'My Friends Look Just Like Me': Research encounters in Vancouver's urban drug scence
Medicine Anthropology Theory 3(2)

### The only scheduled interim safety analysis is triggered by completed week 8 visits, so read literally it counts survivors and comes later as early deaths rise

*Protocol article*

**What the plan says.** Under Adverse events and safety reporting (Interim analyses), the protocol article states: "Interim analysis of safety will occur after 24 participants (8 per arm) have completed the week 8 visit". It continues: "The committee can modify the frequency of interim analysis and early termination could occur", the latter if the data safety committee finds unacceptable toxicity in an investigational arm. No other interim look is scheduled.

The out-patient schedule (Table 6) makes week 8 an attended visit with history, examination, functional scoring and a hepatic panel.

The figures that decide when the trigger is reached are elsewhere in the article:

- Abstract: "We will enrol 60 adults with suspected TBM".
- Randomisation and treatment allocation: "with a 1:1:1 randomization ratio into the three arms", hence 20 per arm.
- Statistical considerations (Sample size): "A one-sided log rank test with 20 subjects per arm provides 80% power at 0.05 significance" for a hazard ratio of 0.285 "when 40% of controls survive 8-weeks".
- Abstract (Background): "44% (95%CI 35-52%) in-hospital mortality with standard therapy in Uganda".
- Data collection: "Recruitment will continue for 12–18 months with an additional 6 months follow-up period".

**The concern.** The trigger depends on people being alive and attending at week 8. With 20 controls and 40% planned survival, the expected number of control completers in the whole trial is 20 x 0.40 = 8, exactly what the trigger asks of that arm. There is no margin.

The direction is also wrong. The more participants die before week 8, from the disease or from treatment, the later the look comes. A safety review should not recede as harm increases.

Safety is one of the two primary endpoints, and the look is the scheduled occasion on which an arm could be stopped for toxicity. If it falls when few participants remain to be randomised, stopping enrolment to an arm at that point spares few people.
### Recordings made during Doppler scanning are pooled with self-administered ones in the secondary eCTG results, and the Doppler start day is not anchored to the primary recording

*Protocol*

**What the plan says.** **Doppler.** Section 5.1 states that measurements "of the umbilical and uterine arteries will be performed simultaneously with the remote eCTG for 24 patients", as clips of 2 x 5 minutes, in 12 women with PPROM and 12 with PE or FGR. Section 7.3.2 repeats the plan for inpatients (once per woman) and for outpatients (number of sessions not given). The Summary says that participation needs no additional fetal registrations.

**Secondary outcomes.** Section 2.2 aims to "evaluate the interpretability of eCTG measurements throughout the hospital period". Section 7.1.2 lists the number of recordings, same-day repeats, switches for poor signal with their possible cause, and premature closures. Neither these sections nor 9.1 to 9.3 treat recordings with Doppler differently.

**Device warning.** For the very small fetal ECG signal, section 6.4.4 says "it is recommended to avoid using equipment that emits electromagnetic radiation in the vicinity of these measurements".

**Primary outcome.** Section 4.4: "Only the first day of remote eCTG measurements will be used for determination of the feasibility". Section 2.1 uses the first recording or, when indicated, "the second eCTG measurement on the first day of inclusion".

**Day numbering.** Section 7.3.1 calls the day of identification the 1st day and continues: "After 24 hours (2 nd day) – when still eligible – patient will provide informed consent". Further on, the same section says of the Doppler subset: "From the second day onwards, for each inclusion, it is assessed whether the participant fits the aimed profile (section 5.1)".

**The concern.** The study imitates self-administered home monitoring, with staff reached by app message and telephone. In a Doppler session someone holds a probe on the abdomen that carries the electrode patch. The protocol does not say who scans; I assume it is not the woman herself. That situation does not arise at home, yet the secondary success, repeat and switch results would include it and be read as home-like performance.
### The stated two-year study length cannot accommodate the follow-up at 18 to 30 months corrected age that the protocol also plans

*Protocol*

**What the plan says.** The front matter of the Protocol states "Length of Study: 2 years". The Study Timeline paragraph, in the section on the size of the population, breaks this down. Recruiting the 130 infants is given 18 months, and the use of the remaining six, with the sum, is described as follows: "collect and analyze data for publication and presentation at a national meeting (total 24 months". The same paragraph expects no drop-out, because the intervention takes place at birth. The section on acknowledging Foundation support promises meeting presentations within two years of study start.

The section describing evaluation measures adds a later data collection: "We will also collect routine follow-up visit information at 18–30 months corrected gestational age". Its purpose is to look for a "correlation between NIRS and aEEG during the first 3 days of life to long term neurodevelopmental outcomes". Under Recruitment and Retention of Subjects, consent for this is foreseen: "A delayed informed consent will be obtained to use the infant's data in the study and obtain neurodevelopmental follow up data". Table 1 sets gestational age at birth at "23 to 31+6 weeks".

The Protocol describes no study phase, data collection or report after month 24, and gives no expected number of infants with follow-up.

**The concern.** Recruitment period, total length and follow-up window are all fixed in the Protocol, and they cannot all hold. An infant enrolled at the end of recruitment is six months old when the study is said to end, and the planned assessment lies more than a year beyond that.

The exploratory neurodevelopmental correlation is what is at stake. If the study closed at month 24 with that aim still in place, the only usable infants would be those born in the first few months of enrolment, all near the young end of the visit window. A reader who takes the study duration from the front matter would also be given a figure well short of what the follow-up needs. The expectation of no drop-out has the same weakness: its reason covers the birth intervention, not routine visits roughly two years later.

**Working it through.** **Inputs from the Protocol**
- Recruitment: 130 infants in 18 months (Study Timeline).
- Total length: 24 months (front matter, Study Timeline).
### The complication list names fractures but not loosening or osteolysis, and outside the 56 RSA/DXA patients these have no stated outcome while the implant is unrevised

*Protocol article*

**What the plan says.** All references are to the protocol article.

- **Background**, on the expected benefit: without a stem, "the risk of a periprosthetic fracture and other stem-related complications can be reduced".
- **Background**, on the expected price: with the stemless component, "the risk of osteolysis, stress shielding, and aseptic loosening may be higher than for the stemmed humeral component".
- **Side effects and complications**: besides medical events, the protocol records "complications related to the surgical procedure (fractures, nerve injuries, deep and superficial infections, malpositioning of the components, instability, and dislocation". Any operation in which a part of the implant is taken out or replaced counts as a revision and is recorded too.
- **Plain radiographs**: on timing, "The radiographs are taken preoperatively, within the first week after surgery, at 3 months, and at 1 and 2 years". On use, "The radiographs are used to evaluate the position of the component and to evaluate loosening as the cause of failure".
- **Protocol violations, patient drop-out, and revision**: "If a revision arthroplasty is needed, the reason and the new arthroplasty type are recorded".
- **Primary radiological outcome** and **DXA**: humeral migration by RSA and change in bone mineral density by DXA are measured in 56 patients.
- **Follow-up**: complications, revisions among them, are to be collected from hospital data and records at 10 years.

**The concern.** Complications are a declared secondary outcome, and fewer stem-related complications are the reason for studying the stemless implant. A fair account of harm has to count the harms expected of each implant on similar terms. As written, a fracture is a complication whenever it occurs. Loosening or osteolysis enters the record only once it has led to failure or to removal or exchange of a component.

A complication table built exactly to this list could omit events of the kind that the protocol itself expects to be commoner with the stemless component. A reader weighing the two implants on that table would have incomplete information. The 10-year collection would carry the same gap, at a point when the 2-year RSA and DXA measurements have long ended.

Drawing on eight years of research with young people who inhabit the margins of Vancouver, in this article I bring into view some of the ‘frictions’ that can arise when conducting anthropological research at home, across vast differences in power and privilege. I argue that our research subjects can also be deeply concerned with how to position themselves in relation to researchers and research studies, and with navigating the various forms of social and geographical distance and proximity that are embedded in anthropological encounters across time. Paying attention to how our research subjects position themselves in research encounters may force us to problematize tidy boundaries between ‘us’ and ‘them’.